LOL, TL;DR, FTFY, ROFL, YOLO, NVM….if you are under 30 reading this you know what all of those mean.

I’m not (in that 40 age range), so I have to work a little harder to get them. They’re shortcuts used in text messages or on social media.

In case you are well over 30 and don’t know what they mean, I’ll help you now:

  1. LOL - Laugh out loud
  2. TL;DR - Too long, didn’t read
  3. FTFY - Fixed it for you
  4. ROFL - Rolling on floor laughing
  5. YOLO - You only live once
  6. NVM - Nevermind

Shortcuts on language can be confusing, but as humans are pretty good at creating a common language to help us communicate. When you use it with someone else, and they understand you, it connects you in pretty unique ways.

Most relationships create a bit of uniqueness in the way they communicate. Most businesses do as well.

If you have read about Congruence, the operating system we teach to growth-minded businesses, you know we teach a clear language related to running a business.

One of the shortcuts we use is AIP or Action in Progress.

It’s a critical one to learn.

We teach businesses to take a day once a quarter, get the leadership team together, and write out all of their most significant problems to solve as a business. You prioritize those and then work together to address them.

It’s a simple process that helps ensure you are consistently working on the most significant problems you’re facing. It brings energy to your organization and makes sure everyone is on the same page.

As you work through those critical problems to solve, if the problem is big enough, you create a quarterly AIP to solve that problem.

An AIP (Action in Progress) is an action that will benefit the organization. They are generally projects or process improvements. Maybe you’ve been tracking customers in a google spreadsheet and need a more cohesive way to manage clients, so you don’t drop the ball on following up with them - that’s a significant problem to solve.

The AIP to address that would be to explore 5 CRM systems, write down pros, cons, and pricing, and pick one that works best for the business to implement over the next quarter.

It’s a specific action taken to solve a significant problem. Each week, in your weekly BME (that’s short for Best Meeting Ever), you check-in with whoever is accountable for that AIP to see if they are on track or off track.

As a result of doing this every quarter, you are systematically addressing your biggest problems with focused action steps.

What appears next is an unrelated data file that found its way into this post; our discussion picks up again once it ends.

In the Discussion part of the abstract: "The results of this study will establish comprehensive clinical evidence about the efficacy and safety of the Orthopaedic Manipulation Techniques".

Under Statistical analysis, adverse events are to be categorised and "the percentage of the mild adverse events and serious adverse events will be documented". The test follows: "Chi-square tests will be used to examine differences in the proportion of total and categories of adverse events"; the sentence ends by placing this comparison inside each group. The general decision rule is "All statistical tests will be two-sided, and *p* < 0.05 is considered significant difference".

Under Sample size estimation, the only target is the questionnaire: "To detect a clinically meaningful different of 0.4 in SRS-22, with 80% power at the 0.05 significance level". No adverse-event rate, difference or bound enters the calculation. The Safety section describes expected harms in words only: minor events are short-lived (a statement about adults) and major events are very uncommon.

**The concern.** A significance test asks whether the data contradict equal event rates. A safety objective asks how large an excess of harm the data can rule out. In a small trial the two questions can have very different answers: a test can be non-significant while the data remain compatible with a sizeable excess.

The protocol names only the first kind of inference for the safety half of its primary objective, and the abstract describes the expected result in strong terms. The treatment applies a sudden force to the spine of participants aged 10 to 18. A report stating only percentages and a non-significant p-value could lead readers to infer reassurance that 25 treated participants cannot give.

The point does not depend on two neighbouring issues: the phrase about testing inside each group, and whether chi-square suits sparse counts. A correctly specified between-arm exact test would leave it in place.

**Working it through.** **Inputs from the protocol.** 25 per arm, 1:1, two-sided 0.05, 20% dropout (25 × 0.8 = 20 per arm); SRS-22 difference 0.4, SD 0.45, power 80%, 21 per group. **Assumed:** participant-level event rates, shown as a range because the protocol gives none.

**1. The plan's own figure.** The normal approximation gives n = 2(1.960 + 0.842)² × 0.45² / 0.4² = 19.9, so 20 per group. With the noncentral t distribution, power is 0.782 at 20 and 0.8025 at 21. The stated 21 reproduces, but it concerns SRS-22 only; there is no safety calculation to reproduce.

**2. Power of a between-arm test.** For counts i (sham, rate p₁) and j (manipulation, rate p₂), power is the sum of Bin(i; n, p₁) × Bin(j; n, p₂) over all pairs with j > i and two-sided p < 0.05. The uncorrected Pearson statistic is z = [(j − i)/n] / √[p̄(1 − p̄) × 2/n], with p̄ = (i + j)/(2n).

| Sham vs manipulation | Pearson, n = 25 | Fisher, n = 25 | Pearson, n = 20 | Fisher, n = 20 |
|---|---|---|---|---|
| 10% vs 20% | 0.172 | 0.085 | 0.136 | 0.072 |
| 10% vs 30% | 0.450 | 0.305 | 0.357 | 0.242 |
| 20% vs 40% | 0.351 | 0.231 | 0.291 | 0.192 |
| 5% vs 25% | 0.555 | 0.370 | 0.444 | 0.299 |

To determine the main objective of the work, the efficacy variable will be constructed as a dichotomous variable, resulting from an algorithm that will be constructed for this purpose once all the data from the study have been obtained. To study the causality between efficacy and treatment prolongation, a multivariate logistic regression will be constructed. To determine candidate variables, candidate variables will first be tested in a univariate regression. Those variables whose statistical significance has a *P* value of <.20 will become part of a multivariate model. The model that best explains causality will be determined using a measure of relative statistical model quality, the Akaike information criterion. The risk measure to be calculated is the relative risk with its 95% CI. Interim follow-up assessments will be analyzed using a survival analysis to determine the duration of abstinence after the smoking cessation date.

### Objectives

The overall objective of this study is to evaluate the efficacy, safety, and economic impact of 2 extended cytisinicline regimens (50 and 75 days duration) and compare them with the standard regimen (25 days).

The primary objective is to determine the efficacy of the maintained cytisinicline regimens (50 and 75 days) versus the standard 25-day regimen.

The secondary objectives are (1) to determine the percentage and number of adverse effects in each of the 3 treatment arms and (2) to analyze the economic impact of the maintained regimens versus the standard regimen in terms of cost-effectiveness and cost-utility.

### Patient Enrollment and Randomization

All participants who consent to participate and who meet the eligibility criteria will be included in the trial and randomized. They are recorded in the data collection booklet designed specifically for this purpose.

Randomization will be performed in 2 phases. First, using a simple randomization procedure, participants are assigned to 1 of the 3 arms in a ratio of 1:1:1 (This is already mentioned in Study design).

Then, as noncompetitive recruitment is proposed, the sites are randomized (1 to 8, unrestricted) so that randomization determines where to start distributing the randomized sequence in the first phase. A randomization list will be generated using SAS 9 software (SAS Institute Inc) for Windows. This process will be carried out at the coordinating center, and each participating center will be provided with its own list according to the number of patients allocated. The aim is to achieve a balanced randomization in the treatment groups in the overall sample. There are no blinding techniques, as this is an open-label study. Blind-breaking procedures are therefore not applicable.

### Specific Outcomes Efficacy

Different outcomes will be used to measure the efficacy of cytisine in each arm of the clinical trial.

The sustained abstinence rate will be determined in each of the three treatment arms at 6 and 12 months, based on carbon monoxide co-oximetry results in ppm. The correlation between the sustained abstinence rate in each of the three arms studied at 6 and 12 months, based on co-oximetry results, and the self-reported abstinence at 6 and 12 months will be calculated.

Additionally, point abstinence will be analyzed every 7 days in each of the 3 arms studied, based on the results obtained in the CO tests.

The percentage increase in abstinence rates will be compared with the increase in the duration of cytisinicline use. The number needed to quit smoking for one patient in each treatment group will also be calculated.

No one person on the team should have more than 2 or 3 AIPs each quarter; otherwise, they could get overwhelmed. However, it’s important to remember that only one person should be the driver of each AIP. If more than one person is accountable to get it done, no one is. That doesn’t mean they can’t bring in others to help; it just means that at the end of the day, the buck stops with them.

Many organizations set goals for the year, quarter, etc. I often get asked what’s the difference between a goal and an AIP.

It’s a great question. A goal is a number - everyone should have a number they are responsible for at some level either individually or as a team. These may stay fairly consistent for the year/ quarter/ month/ week. You need to track these numbers regularly. We teach businesses to create minimum, primary, and visionary goals for the year.

An AIP may involve a number, but it’s typically a project, a product improvement, or a systems change/ improvement. It’s different from a goal in that it’s a specific solution to a particular problem.

Goals are great - every business needs them. However, to focus only on the goal and not the problems that need to be solved to reach those goals is like staring at the scoreboard during a basketball game hoping it changes and not running a play that can beat the defense the other team is playing against you.

To help you solve those problems systematically and consistently, we recommend the AIP. Creating AIPs each quarter based on the most significant problems you need to solve will keep you focused, and your team energized throughout the year.

So remember to seize the day because, you know, YOLO. Remember to LOL today, and the next time you are working through your most significant problems to solve as a business, create an AIP.

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If you would like to implement Congruence in your business, schedule a call to learn how today.

Photo by Jon Tyson on Unsplash